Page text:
If someone experiences any of these symptoms followed by low blood pressure or signs of shock, they should be taken to the emergency room as soon as possible. An aneurysm rupture is a serious medical emergency requiring immediate treatment. In the case of an aortic aneurysm rupture, the patient would likely require emergency vascular surgery, among other treatments.
Risk Factors for Aortic Aneurysms
Certain risk factors can increase a person’s chances of suffering from an aortic aneurysm. Someone is more likely to have an aortic aneurysm if they:
- Smoke or have ever smoked
- Have high blood pressure
- Have high cholesterol
- Have hardened arteries
Aortic aneurysms, especially thoracic aortic aneurysms, are more likely to occur in men than women, and are more common in older men. The Centers for Disease Control (CDC) recommends that all men over the age of 65 who have smoked in the past receive a chest ultrasound for an aortic aneurysm, even if they do not have symptoms.
Can You Sue for Aortic Aneurysms?
Yes, if a doctor fails to properly or timely diagnose and treat an aortic aneurysm, they can be sued for medical malpractice. When doctors fail to diagnose their patients correctly or on time, they can cause serious injuries and even death as a result. In the case of aortic aneurysms, patients can die before they even make it back to the hospital, especially those who suffer from dissected or ruptured abdominal aortic aneurysms.
Misdiagnosis and Failure to Diagnose Claims
When people think of medical malpractice and physician malpractice, they often think of things such as surgical complications. While many medical malpractice lawsuits involve surgical errors, doctors can also be sued for misdiagnosing or not diagnosing a patient with a medical condition. Diagnostic errors can come in the form of a(n):
- An incorrect diagnosis;
- A missed diagnosis; or
- A delayed diagnosis.
If you or a loved one is the victim of an incorrect, missed, or delayed diagnosis, you may be able to file a medical malpractice lawsuit against the negligent medical professional responsible for the injuries.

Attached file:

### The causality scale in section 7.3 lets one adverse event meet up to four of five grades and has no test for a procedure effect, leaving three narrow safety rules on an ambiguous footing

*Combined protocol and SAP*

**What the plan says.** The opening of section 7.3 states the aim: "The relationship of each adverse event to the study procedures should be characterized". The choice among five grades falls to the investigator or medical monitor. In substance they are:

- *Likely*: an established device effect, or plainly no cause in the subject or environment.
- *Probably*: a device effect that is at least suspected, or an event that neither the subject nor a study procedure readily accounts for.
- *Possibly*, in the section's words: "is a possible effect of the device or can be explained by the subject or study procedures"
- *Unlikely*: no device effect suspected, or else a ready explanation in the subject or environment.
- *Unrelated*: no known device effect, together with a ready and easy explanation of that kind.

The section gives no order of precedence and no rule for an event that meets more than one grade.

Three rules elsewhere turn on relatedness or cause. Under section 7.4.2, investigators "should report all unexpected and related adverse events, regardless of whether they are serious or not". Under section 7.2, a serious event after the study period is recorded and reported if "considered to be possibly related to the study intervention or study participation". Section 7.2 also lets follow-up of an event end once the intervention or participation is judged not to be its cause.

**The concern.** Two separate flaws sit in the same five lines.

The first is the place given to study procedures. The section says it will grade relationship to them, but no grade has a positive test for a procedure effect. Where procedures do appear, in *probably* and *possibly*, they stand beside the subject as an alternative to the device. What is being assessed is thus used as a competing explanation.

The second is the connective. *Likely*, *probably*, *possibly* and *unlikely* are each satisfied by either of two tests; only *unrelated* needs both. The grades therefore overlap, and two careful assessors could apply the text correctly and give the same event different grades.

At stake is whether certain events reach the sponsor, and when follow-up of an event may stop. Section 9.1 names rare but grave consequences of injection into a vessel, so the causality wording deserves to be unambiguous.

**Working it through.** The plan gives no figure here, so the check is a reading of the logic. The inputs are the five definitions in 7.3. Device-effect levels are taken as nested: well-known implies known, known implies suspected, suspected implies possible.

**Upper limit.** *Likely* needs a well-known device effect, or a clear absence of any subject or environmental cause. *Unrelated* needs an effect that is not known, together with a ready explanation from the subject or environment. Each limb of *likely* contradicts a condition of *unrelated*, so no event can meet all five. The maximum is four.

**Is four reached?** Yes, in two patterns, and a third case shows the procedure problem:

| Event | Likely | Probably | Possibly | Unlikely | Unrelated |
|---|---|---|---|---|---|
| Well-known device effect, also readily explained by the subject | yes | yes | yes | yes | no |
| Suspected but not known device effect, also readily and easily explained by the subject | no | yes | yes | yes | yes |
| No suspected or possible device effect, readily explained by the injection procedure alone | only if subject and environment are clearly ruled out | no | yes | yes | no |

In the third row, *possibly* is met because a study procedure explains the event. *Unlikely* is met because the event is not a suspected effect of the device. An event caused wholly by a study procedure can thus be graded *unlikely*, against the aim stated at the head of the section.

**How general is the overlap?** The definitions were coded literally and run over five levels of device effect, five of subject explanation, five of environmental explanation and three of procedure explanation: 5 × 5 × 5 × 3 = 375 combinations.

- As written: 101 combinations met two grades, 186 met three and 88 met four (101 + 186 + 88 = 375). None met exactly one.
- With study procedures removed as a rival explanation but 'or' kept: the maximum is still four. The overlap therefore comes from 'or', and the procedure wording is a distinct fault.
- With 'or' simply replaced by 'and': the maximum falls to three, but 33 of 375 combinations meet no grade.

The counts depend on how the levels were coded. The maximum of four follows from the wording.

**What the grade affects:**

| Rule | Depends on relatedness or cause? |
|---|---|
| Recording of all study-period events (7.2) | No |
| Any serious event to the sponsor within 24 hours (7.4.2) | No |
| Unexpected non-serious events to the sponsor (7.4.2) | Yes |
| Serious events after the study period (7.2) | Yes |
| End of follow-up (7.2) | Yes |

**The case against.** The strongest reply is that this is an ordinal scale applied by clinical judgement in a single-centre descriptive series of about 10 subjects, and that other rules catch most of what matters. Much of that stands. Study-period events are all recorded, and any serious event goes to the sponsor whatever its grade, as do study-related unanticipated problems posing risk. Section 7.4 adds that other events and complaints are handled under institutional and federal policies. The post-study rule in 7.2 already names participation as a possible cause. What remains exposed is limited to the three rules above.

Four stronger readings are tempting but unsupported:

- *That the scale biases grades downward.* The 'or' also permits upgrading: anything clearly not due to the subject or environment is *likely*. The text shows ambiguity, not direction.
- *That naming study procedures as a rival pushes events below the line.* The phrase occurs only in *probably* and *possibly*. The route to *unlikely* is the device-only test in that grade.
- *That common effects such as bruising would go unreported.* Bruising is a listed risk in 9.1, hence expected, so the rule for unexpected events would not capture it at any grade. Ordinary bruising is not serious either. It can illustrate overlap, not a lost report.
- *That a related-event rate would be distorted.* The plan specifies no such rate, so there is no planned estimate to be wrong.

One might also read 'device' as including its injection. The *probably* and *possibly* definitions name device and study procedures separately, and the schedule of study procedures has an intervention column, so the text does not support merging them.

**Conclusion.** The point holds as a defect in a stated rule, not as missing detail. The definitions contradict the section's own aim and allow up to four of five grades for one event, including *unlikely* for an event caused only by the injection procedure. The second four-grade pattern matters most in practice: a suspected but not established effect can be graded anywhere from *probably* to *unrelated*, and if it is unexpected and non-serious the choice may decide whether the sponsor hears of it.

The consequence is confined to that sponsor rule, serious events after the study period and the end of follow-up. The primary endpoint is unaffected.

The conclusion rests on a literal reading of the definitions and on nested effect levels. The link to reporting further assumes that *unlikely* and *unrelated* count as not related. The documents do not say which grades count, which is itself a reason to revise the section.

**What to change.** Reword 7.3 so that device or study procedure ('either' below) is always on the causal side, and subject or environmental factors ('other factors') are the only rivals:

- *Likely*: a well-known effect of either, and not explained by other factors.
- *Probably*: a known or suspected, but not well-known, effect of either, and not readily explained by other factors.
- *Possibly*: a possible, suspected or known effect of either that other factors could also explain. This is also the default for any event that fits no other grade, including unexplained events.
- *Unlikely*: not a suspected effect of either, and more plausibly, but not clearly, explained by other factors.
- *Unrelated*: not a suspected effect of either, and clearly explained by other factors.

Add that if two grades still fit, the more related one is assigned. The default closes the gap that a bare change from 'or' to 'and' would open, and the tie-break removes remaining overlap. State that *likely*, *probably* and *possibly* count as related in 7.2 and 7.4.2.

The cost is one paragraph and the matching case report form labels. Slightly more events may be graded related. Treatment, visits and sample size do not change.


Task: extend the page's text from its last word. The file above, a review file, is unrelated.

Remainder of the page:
How a Medical Malpractice Attorney Can Help
Medical malpractice attorneys are instrumental in helping victims of medical negligence receive justice. Experienced malpractice firms will know how to file medical malpractice claims, even those involving a failure to diagnose.
A medical malpractice attorney will be able to negotiate with those on the opposite side of the lawsuit in order to help secure a fair and equitable settlement amount. Not only that, but if the litigation claims make it to trial, malpractice attorneys will have an in-depth understanding of the legal process and can help victims through any legal proceedings.
Call the Northern Kentucky and Ohio Medical Malpractice Lawyers at TLF: The Medical Injury Law Firm Today
Aortic aneurysms can be incredibly painful, and if they go undiagnosed, they’re likely to be deadly. When doctors fail to diagnose their patients on time, they should be held responsible for the damages they cause–and that’s exactly what the legal professionals at TLF: The Medical Injury Law Firm are here to do.
Our attorneys have extensive experience proving medical negligence in court, so you can rest assured that your case is in good hands. We’ll help prove that your doctor failed to provide you with a correct and timely diagnosis, even though they had the knowledge, ability, and means to do so.
We have offices in both Covington, KY, and Cincinnati, OH, and we are proud to represent residents of both states. You can contact our Kentucky office by calling (859) 898-2472, or you can contact our Ohio office by calling (513) 643-1689 to speak with our law office closest to you. You can also call our law office toll-free at (800) 698-4054 or contact us online to schedule a free consultation with a member of our skilled legal team.
You Pay No Fees Unless We Win!
We are happy to offer a free consultation to evaluate your case. If you hire us as your legal counsel, we will represent you on a contingency-fee basis. You will pay no attorneys’ fees unless we recover financial damages.